It started when a guy named Ed noticed how much fun flinging an empty pie tin could be. In the 1970s, the creator of the Frisbee, Ed Headrick, gave his invention bins and a purpose. The hacky sack crowd embraced the fusion of golf with Frisbee (Frolf), but in the last few years disc golf has entered a new phase: serious sport.
Sales on discs this year are up 40 percent, says Brian Wilson, a Charlotte disc golfer who owns an online disc company. A couple of years ago, disc golf was in the World Games, and Wilson doesn't think an Olympic appearance for the sport is out of the question. "If you got a big sponsor like Nike involved, it would take off," says Wilson and then quips. "We just need to get the hippies out of the sport."
"If someone gave me money to sponsor me all year, I'd clean up my act. What do you want me to wear?" says Michael Johanson -- or MJ as he is known on the links. MJ is what you might picture a disc golfer to look like. Bearded, with a long ponytail and usually in tie-dye, MJ is also Charlotte's highest world ranked player at No. 33 and can throw a disc 650 feet.
The smaller, heavier discs have evolved to be more like discus than Frisbee. While there are only 15 or so golf clubs a golfer can choose from, the range of discs can go as high as 100 (Most players only carry 20 with them in a round). The discs are divided into three main categories: drivers, mid-range, and putters. Over-stabile disks are made to turn to the left and under-stable discs to the right. For serious disc golfers, the color of the disc can make a difference. Color dye adds a miniscule amount of weight to the discs. Brighter colors make for heavier discs. Since the discs are made in an uncontrolled environment, says MJ, outside factors like humidity can throw off the balance, causing a disc to do weird things in the air. Before pro tournaments, he'll test out new discs.
I ask them about my favorite word, which is about 60 percent of the reason I wanted to write this article: so I could say Frolf. "We actually have a shirt that says 'never use the "f" word,'" Wilson tells me. Disc golfers don't like the word Frolf because Frolf is derived from Frisbee, which is a trademark name. Frolf, Wilson tells me, is Midwestern terminology. (Since I can't say it anymore after this paragraph, Frolf. Frolf. Frolfity-frolf).
Although the U.S. is the center for disc golfing, the sport is played competitively in other countries. Interestingly, the regional topography of a nation has created distinct national styles of play. In Switzerland for example, courses tend to be long and less wooded. As a result, Swiss golfers can usually drive the longest. Because of a lack of park space, courses in Japan are shorter, and players there have developed to be the most accurate.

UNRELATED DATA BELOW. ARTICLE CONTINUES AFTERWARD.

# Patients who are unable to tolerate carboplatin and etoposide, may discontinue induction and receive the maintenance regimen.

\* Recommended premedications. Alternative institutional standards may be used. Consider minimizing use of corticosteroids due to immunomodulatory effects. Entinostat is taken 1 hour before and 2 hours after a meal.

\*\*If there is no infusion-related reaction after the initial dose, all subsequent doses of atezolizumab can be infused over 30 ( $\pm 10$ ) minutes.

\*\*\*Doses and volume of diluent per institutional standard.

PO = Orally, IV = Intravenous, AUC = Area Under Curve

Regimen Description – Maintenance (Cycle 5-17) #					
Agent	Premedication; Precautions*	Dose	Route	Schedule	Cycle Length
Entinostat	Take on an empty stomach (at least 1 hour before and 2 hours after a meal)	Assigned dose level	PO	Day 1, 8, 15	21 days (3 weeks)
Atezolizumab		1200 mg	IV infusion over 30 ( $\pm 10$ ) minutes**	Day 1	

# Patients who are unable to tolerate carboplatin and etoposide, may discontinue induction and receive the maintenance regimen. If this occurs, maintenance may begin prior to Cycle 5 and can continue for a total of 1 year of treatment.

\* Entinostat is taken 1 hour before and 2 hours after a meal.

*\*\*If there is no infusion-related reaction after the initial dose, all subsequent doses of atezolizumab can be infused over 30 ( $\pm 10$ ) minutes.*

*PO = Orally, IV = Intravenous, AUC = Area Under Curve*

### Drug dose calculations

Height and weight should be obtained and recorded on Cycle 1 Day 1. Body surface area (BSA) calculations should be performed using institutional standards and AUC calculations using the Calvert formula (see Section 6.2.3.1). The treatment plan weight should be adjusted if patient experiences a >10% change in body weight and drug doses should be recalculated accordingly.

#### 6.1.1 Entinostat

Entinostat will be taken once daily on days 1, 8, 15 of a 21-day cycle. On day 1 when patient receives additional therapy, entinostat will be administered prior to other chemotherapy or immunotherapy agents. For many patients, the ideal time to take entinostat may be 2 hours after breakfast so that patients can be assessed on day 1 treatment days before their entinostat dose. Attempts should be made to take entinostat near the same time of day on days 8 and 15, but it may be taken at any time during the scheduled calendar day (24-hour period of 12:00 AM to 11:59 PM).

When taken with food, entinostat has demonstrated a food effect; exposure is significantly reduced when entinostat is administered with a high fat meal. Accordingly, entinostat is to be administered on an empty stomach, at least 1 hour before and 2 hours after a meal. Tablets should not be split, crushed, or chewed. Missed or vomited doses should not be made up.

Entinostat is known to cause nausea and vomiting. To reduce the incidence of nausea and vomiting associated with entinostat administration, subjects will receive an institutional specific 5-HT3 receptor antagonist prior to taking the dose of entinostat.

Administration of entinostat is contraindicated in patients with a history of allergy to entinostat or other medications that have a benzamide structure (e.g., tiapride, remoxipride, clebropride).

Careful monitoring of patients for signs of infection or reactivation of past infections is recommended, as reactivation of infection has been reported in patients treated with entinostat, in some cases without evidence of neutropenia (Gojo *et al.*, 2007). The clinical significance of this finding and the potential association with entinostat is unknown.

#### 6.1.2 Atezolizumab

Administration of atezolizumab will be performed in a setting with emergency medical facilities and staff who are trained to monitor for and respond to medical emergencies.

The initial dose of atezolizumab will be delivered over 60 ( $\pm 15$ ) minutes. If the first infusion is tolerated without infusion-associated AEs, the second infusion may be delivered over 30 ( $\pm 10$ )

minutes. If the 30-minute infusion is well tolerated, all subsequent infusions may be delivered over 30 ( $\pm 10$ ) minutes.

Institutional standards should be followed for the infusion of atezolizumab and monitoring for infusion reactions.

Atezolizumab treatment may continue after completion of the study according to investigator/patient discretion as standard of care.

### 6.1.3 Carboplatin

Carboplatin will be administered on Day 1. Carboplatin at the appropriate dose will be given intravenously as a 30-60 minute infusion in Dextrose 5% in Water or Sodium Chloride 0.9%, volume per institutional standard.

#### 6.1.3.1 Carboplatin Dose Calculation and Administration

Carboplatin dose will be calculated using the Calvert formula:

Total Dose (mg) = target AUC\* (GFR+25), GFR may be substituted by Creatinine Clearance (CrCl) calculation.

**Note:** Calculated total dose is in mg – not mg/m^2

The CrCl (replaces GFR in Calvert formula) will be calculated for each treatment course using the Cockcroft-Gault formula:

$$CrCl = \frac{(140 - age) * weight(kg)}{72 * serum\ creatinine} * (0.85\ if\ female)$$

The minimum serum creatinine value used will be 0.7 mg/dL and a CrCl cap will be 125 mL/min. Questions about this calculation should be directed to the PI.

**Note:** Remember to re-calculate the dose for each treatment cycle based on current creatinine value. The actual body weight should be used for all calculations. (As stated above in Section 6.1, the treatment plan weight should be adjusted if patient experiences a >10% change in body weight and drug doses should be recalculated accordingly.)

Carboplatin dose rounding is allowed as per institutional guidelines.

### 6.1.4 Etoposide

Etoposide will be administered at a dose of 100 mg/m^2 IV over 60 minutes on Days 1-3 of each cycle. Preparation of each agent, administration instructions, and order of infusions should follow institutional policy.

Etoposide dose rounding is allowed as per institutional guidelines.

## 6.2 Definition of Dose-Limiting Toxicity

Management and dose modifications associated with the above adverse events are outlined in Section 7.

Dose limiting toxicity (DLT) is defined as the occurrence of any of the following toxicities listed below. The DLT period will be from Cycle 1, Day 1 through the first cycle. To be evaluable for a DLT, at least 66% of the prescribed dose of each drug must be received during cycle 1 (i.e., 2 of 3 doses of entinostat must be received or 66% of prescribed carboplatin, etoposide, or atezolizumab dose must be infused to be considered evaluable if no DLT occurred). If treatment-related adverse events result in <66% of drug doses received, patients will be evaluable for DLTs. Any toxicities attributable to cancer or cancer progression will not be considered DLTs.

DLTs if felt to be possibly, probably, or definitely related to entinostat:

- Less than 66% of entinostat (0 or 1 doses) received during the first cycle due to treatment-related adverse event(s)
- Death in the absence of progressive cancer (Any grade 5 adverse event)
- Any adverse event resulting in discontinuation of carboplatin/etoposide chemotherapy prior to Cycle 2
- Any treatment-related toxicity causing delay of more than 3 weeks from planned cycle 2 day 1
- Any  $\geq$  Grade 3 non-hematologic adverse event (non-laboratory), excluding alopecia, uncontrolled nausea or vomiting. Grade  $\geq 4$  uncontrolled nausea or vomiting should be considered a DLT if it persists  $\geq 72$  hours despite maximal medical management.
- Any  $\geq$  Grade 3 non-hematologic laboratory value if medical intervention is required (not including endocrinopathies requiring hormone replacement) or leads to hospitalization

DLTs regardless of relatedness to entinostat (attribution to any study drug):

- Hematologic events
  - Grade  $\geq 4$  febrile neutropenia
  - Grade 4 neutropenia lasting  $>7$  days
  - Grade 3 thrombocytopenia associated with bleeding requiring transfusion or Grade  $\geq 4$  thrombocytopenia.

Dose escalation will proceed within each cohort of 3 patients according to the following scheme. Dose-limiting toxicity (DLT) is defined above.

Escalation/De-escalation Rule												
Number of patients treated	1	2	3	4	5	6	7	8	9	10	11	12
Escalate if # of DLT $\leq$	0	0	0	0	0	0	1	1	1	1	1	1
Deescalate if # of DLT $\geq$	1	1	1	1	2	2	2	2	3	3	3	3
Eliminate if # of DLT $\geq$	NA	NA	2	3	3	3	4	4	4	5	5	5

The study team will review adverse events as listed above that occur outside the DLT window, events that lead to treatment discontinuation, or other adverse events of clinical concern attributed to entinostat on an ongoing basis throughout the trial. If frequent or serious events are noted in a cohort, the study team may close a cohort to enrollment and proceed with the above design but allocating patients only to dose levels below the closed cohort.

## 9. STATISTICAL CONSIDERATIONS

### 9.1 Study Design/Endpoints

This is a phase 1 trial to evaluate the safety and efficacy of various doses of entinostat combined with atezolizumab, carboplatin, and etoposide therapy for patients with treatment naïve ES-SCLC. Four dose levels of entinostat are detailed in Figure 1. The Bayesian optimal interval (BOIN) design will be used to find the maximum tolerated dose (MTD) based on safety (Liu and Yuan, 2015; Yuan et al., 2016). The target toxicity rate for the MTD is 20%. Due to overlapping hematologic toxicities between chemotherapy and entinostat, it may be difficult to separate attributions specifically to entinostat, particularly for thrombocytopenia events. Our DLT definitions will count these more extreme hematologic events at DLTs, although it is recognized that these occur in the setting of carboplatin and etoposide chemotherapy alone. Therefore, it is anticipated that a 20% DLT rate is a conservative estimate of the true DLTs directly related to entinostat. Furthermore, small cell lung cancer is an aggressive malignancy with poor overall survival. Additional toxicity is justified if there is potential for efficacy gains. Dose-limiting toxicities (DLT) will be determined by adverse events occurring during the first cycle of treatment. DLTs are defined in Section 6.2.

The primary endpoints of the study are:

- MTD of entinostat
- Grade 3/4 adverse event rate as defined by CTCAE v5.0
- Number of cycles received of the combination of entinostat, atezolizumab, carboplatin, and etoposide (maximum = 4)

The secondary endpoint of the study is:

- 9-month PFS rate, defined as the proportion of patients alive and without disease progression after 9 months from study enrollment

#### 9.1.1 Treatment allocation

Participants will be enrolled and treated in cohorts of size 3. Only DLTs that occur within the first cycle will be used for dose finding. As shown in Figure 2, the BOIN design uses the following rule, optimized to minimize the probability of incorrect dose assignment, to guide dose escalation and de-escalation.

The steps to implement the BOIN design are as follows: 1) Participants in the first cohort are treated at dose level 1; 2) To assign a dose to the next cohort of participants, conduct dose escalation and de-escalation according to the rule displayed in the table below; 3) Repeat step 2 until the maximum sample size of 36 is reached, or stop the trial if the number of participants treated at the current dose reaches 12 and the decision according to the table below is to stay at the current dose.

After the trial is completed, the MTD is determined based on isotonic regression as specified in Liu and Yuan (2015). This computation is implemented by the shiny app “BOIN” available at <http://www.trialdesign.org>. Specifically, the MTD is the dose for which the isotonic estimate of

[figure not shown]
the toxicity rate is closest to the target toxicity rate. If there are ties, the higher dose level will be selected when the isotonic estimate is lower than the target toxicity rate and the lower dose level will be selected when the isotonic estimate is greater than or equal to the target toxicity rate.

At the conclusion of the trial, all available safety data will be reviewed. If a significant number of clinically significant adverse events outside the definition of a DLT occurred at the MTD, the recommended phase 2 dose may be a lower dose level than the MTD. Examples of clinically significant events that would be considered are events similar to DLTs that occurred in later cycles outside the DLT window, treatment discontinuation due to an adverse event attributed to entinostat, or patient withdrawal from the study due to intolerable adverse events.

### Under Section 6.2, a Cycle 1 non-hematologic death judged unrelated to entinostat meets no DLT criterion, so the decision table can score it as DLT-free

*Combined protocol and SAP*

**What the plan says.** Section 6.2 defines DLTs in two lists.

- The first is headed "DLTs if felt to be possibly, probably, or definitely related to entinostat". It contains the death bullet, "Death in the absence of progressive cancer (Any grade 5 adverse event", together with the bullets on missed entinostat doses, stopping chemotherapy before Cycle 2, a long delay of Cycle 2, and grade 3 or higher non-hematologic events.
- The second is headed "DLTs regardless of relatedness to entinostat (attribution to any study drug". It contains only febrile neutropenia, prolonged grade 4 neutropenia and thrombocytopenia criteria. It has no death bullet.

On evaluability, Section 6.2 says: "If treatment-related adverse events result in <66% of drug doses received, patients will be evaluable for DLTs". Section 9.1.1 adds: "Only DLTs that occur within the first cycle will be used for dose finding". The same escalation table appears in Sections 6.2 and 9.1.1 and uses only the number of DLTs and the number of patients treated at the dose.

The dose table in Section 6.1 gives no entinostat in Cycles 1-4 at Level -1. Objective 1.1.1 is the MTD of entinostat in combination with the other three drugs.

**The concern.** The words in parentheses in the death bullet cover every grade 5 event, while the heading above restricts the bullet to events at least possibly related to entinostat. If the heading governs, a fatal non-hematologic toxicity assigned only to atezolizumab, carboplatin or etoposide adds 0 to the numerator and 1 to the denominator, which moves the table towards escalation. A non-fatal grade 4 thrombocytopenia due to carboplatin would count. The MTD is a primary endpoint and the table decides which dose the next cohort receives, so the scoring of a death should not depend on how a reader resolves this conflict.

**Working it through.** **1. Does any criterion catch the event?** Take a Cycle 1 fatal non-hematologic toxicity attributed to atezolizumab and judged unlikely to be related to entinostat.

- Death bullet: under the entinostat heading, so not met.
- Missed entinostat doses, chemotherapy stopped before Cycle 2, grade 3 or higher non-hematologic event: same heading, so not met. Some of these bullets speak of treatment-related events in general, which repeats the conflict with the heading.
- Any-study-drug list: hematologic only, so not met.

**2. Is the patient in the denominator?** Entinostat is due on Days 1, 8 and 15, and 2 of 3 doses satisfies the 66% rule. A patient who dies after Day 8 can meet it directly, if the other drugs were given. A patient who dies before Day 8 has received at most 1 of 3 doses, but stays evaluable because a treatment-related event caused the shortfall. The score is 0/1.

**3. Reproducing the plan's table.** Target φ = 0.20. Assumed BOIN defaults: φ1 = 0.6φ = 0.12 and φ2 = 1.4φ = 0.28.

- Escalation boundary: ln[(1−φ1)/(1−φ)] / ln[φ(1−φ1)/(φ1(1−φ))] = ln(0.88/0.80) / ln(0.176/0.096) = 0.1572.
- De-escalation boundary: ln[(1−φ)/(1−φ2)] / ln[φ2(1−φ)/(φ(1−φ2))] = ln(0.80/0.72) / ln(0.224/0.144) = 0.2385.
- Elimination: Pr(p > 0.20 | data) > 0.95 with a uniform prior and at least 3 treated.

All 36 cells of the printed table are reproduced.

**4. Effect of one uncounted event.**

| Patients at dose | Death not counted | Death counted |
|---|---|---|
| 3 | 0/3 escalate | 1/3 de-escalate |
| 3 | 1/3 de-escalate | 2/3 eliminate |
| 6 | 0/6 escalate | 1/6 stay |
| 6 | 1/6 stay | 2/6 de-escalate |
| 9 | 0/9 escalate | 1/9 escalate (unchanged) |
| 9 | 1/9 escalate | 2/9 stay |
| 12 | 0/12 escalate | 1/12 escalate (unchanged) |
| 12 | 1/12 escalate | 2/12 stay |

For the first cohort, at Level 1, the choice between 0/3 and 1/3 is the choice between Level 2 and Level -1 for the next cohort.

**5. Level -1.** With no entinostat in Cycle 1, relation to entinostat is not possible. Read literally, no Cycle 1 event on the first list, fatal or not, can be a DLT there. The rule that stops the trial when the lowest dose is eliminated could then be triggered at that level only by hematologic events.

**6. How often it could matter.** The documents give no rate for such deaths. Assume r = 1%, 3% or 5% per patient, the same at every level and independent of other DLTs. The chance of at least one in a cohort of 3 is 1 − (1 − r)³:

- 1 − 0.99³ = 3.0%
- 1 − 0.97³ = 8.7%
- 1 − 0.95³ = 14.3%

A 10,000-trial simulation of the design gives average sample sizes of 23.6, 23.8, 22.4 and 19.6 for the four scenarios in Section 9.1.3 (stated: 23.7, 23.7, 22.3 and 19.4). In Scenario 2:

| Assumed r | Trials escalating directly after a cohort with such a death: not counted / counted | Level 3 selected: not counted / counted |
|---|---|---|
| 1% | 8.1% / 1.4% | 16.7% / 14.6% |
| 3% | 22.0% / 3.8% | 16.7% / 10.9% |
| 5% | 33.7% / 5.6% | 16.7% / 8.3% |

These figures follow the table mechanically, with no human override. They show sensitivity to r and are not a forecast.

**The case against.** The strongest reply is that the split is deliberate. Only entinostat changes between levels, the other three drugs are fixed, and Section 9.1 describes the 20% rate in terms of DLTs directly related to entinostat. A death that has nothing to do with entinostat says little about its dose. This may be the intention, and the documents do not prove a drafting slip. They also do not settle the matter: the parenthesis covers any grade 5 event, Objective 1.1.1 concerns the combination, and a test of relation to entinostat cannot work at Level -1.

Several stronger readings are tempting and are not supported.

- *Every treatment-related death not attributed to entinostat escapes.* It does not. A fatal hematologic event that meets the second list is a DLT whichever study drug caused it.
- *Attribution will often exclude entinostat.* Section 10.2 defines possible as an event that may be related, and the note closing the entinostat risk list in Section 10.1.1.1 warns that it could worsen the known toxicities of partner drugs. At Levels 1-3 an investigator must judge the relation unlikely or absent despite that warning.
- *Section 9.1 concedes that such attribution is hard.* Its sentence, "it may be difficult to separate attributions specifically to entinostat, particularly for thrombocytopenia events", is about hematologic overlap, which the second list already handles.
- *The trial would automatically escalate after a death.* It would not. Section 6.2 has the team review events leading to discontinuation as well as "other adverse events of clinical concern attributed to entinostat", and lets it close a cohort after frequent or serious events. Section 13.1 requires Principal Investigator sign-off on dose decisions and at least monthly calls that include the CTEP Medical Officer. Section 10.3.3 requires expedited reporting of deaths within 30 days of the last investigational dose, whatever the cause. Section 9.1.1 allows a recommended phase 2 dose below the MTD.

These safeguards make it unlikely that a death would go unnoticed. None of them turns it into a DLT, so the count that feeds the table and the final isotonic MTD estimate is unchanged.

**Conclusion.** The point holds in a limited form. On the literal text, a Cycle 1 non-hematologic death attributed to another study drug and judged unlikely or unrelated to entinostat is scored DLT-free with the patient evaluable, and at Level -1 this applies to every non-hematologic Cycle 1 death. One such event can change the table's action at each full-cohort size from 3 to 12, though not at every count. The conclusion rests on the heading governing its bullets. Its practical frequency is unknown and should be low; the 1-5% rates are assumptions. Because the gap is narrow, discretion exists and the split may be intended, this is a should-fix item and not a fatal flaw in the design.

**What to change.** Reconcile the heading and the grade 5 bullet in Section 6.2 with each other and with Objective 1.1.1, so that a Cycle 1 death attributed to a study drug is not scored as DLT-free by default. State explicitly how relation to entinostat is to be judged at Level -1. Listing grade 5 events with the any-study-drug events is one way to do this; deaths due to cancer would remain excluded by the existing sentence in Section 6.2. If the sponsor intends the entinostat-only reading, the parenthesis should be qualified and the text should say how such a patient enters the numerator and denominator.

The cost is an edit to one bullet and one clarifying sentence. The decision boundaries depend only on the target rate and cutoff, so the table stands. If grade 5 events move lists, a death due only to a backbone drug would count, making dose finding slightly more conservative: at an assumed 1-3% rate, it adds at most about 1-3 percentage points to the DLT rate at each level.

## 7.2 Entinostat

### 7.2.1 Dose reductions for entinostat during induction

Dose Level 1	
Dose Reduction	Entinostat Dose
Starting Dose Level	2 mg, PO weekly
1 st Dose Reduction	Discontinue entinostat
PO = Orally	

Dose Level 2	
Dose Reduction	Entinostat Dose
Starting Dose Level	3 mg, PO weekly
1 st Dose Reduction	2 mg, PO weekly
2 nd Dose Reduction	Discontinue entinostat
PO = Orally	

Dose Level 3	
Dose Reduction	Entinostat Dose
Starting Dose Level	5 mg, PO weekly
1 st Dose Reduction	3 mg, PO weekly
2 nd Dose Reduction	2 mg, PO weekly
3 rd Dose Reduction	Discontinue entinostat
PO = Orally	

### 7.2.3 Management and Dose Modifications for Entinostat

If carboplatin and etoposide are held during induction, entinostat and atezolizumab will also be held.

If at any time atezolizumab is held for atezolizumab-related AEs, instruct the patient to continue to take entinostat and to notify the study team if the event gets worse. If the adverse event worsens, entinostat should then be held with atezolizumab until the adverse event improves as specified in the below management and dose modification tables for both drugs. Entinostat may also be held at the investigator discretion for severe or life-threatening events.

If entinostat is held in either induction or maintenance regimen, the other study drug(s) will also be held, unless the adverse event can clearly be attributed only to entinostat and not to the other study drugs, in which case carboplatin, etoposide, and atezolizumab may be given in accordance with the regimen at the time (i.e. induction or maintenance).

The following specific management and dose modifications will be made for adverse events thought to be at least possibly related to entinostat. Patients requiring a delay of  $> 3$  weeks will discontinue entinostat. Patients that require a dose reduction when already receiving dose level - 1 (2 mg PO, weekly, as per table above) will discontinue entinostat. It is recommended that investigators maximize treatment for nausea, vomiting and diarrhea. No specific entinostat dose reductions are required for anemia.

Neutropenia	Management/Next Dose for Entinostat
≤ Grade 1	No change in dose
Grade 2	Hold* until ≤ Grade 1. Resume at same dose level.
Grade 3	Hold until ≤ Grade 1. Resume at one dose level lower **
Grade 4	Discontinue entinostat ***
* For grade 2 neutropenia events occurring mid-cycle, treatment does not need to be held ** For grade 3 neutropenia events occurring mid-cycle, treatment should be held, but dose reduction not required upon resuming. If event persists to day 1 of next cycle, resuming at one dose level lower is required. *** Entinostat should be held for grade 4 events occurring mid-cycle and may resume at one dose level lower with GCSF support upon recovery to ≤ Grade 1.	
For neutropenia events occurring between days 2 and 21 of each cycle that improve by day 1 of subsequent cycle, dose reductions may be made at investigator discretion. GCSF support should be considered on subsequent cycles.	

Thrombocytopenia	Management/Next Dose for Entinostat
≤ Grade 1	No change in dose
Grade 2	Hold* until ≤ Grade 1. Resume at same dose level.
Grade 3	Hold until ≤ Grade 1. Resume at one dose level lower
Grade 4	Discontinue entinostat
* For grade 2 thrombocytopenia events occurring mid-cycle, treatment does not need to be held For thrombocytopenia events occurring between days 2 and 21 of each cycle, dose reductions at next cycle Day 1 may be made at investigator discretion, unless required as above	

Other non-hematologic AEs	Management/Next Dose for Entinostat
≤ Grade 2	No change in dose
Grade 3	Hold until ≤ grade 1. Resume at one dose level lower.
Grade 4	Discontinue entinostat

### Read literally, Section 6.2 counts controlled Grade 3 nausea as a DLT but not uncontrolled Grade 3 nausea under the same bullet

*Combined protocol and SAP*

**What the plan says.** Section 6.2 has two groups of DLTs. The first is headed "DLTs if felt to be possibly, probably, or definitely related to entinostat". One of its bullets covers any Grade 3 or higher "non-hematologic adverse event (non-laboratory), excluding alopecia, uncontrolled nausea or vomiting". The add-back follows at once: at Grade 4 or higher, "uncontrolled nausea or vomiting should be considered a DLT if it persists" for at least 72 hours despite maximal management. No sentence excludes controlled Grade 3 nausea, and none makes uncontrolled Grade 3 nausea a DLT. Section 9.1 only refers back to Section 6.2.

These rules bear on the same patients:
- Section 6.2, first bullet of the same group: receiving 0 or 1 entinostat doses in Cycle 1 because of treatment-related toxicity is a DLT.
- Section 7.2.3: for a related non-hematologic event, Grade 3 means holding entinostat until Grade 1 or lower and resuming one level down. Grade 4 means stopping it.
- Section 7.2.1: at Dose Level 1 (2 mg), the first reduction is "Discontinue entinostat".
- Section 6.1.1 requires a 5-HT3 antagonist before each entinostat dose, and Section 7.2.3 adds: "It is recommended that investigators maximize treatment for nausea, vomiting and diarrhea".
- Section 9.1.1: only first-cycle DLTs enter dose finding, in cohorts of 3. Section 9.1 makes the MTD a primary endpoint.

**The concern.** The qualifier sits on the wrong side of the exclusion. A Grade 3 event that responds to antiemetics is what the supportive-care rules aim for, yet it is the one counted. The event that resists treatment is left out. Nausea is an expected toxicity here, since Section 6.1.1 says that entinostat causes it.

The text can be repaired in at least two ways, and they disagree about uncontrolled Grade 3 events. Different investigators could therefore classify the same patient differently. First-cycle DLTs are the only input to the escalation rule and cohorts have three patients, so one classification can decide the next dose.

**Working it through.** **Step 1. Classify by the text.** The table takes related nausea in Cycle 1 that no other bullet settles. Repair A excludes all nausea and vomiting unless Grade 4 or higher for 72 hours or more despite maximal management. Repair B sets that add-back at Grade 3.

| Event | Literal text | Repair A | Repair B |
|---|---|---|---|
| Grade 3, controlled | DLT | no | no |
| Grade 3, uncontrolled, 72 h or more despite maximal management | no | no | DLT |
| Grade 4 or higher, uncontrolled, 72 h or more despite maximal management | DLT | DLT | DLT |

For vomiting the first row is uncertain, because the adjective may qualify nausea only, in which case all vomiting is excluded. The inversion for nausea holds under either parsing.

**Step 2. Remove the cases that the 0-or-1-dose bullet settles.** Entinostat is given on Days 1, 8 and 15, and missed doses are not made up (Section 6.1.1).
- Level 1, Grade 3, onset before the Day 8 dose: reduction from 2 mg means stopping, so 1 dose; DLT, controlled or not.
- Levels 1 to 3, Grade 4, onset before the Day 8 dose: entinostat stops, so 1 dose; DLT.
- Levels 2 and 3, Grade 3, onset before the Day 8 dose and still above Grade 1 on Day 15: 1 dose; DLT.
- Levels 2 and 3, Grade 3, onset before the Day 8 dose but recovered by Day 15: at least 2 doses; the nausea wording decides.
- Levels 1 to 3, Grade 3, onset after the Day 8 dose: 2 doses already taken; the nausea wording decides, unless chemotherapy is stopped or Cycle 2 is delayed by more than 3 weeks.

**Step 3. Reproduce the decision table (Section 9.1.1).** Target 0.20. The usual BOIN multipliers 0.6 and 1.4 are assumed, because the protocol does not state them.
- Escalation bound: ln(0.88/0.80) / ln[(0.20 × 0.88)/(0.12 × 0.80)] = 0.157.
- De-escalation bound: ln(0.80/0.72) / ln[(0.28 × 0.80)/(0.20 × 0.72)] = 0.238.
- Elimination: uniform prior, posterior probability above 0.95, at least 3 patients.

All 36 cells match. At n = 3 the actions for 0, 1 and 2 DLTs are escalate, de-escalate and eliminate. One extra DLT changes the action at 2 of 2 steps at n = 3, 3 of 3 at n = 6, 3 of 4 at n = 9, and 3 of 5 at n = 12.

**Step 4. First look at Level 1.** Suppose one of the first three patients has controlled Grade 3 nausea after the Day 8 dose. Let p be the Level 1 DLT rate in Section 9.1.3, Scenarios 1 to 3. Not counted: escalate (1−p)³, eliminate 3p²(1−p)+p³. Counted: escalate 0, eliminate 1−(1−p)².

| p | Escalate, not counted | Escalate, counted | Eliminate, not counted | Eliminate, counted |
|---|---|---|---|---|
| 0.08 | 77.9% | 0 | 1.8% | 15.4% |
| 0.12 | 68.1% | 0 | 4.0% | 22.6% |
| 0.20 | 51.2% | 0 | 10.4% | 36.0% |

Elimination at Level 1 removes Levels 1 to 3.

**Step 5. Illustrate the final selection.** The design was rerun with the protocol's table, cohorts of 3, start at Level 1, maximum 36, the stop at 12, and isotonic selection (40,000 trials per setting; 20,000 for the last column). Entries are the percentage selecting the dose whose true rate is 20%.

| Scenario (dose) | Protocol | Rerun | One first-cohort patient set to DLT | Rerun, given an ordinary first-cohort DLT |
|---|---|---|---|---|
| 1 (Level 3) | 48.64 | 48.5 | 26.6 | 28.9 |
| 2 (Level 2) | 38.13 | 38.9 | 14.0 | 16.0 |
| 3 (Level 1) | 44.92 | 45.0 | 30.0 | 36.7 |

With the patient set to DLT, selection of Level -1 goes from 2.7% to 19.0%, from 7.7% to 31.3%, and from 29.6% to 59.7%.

There are five 18-hole and two nine-hole courses in Charlotte, largely due to the efforts of Stan Mcdaniel, a disc diehard that works for Charlotte Parks and Recreation. McDaniel and another Charlotte golfer are in the Disc Golf Hall of Fame -- sort of. The hall of fame, which is scheduled to be built in Augusta, Ga., is only a concept right now. But 40 or so players have already received the equivalent of promise rings -- plaques of induction.
Real golf isn't real golf to a disc golfer; it's ball golf. And like ball golf, conversation on the course is all about the game. They talk about good drives, hooking and slicing, whether or not someone is close enough to putt. They yell fore if a disc is thrown errantly to another hole. MJ tells me that despite being made out of plastic, getting hit with a disc is quite unpleasant.
In fact, there is a whole list of injuries that you may not have imagined occur on the disc golfing course. It is not uncommon to blow out an ACL in a knee, tear up the rotator cuff in your shoulder, sprain or break ankles on roots in the ground, or break a finger on a follow through against a tree. One of the best players in Charlotte had a career-ending knee injury not too long ago.
Like relics from a primitive era, the old cement starter platforms can be found through the holes, concealed by overgrown grass. Most of these old platforms, from the late 1980s are halfway between the newer starting platforms and the bin. The old platforms are dead straight to the target, not requiring the golfer to curve the disc around a range of trees.
Reedy Creek is a heavily wooded course and even for a pro like MJ, the trees are too much of an impediment to avoid. At least half of the drives, carom off trees.
On the seventh hole, they offer me a chance to throw a disc. I think about turning down the offer because I can't even throw a normal Frisbee straight. But if I can go naked for an article ("Food in the Nude," Sept. 6.), I can throw a disc fully clothed. By some stroke of luck, I threw the disc right on line. It bent with the angle of the hole and landed in the center of what would be the fairway in ball golf.
In our four-some is Tong Ron, a chef who acquired his nickname when he brought metal tongs with him to the course. At first he did it because a surgery limited his mobility. But once he recovered, he kept the tongs. Tong Ron was the most passionate player in our grouping, clapping for himself when he flung a good drive and slamming discs in his bag on bad putts (This was actually quite amusing to watch if you've ever seen a ball golfer slam or throw a golf club in anger. Somehow slamming a soft disc that can't break isn't quite as bad ass).
The U.S. Disc Golf championship will be held at Winthrop University's Gold Course in Rock Hill, Oct. 11 - Oct. 14. Like ball golf, loads of fans come out to watch the pros. On Oct. 15, Creative Loafing is sponsoring a fan day for anyone to come out and play the championship course.